Gabrinal slid through the gap and fell to the floor, and lay in the puddle, bloodied, scratched, bruised, out of breath and exhausted. He had made it, escaped the Groonmaig’s prison and returned to world of man, only the second demon to achieve this. He lay on the ground letting the rain wash over him, washing away the dirt, grime and blood from his scaled and hairy body. How many centuries had it been since he had last felt rain upon his tortured skin?

Gabrinal breathed in deeply. He could smell the stench of humanity that infested this world. He licked the razor sharp fangs that protruded over his lower lip. Soon the humans would know their masters once more.

Gabrinal calmed himself, emptied his mind of all thoughts of pain and exhaustion, and finally let it free to search out his brother. It didn’t take long before he felt that familiar presence.
“I am through, brother,” pulsed Gabrinal.

“Welcome home,” the words formed in his mind, the familiar voice sweet in his memory.

“Do you have what I need?”

“I have the list of children,” the words brought a shiver of excitement to Gabrinal’s spine.

“Good, then I wish to start immediately.”

“No, brother, you must rest first, recover from your wounds. You will need your strength”

“I am eager to begin. The quicker we achieve what we have set out to do the quicker the rest of the Groonmaig will be free,” pulsed Gabrinal rather too insistent. Gabrinal knew he had overstepped the mark, maybe even angered his brother. He remained silent waiting for his brother to reply.

“Patience, brother, I need you at full strength.” Gabrinal sensed his brother’s concern.

“What is it?”

“They are here.”

Gabrinal shivered once more this time not of pleasure but of fear. He hoped he was wrong.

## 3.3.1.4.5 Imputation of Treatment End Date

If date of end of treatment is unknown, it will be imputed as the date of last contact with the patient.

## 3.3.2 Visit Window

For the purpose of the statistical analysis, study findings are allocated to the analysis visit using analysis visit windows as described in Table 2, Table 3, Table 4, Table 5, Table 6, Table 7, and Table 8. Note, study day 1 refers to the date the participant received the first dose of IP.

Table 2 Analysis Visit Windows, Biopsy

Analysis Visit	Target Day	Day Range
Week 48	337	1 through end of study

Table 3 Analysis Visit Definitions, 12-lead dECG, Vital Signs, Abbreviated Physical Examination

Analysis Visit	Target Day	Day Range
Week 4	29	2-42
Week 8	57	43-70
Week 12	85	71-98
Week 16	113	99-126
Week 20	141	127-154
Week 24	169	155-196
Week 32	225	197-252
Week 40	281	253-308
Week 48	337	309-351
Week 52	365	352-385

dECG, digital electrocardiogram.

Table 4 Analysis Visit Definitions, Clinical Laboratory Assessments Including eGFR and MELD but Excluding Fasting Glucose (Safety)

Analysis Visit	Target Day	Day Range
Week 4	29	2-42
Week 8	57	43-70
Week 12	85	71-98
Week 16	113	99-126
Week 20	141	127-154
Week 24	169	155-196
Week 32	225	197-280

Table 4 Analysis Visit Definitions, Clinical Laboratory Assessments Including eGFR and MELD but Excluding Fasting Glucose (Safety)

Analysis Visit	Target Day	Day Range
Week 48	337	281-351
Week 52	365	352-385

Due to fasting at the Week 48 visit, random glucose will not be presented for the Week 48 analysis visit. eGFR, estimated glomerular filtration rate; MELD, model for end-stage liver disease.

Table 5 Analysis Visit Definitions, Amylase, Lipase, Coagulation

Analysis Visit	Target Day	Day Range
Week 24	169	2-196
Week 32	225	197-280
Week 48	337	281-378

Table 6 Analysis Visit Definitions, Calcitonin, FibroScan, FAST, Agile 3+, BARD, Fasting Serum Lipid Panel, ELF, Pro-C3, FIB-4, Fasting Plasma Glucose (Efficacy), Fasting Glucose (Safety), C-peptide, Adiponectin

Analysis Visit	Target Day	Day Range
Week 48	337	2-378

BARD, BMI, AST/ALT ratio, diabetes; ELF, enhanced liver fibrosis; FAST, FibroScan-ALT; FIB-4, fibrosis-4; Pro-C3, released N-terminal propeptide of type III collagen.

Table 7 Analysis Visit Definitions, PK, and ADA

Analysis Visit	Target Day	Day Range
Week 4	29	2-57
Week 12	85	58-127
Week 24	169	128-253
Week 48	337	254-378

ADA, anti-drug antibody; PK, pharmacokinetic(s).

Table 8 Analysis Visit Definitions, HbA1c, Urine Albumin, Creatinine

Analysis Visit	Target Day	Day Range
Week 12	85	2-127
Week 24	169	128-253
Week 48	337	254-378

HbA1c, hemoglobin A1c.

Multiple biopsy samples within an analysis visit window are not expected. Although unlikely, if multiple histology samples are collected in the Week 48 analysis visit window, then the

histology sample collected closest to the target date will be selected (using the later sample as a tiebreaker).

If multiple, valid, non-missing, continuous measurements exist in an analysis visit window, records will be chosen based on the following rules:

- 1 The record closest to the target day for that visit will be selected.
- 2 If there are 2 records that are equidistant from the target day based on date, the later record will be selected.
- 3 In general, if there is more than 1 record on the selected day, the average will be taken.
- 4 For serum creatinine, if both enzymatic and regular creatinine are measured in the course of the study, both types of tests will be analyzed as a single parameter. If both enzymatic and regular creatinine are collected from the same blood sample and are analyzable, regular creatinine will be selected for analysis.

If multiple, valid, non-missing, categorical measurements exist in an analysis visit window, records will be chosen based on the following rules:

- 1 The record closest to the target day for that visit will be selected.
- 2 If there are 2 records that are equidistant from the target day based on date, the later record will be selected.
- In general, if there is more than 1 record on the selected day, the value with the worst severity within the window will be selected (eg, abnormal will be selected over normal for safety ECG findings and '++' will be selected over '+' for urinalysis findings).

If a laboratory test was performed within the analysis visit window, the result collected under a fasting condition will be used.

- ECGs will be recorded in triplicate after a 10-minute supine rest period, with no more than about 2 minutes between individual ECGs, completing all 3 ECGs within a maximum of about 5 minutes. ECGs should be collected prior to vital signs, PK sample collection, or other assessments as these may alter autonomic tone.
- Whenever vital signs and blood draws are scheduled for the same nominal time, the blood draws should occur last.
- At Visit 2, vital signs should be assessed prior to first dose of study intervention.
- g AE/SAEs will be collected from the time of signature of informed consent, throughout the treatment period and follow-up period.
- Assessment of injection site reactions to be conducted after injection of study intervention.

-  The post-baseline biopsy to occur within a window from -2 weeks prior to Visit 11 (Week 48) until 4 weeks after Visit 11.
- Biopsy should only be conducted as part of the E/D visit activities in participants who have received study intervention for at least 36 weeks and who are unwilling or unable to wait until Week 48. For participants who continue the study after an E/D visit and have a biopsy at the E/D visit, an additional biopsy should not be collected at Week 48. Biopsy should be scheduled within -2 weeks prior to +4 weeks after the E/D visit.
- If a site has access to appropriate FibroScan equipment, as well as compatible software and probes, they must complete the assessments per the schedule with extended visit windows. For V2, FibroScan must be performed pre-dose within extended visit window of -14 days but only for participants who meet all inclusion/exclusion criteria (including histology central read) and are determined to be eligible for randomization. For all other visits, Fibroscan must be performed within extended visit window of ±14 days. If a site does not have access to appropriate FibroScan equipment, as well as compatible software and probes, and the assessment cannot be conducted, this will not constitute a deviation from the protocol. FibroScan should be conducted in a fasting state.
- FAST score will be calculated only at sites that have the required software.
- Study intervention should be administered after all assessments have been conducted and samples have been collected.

"They are here?”

“They are.”

The Groonmaig’s old enemy, the Guardians, were close. Of all the places Gabrinal and his brother could have broken through the veil between worlds and they had landed right where the Guardians were. Coincidence, or had the Guardians predicted they would break through her?

“Do they know we are here, brother,” asked Gabrinal fearing the answer.

“I have already fought them and survived. Better still I slew their leader.”

Gabrinal breathed easier. “They are four again?”

“They are, and I have tracked down their replacement, a boy.”

“When will he be dealt with,” Gabrinal hissed with venom.

“No harm will come to him yet.”

Gabrinal could not believe what he was hearing. Had his brother gone mad?

“You must kill him, brother.”

“I have another way.”

“But if he becomes their leader...”

“Trust me, brother, I have it all in hand. Go now and rest, we begin soon,” the voice in Gabrinal’s head said soothingly.

“Can I feed, I am hungry?”

“Only one human, brother, no more. Leave nothing. We do not want to draw attention to ourselves before our task is done. I will contact you again soon.”

Gabrinal, too tired to argue, set off to hunt for a victim, then he would find a place to lay low and recover before the real work began.

Tuesday, May 05, 2009

Your Choice

Finally started the children's novel after three years of planning, and as I promised I will post some of the first words here, raw an unedited. But what to post?

Basically there are two choices.

1) The first paragraph only.
2) The first chapter (not very long).

So which would you like to see? I'll leave the vote open for the rest of the week and post the most popular suggestion next week.

Vote away :-)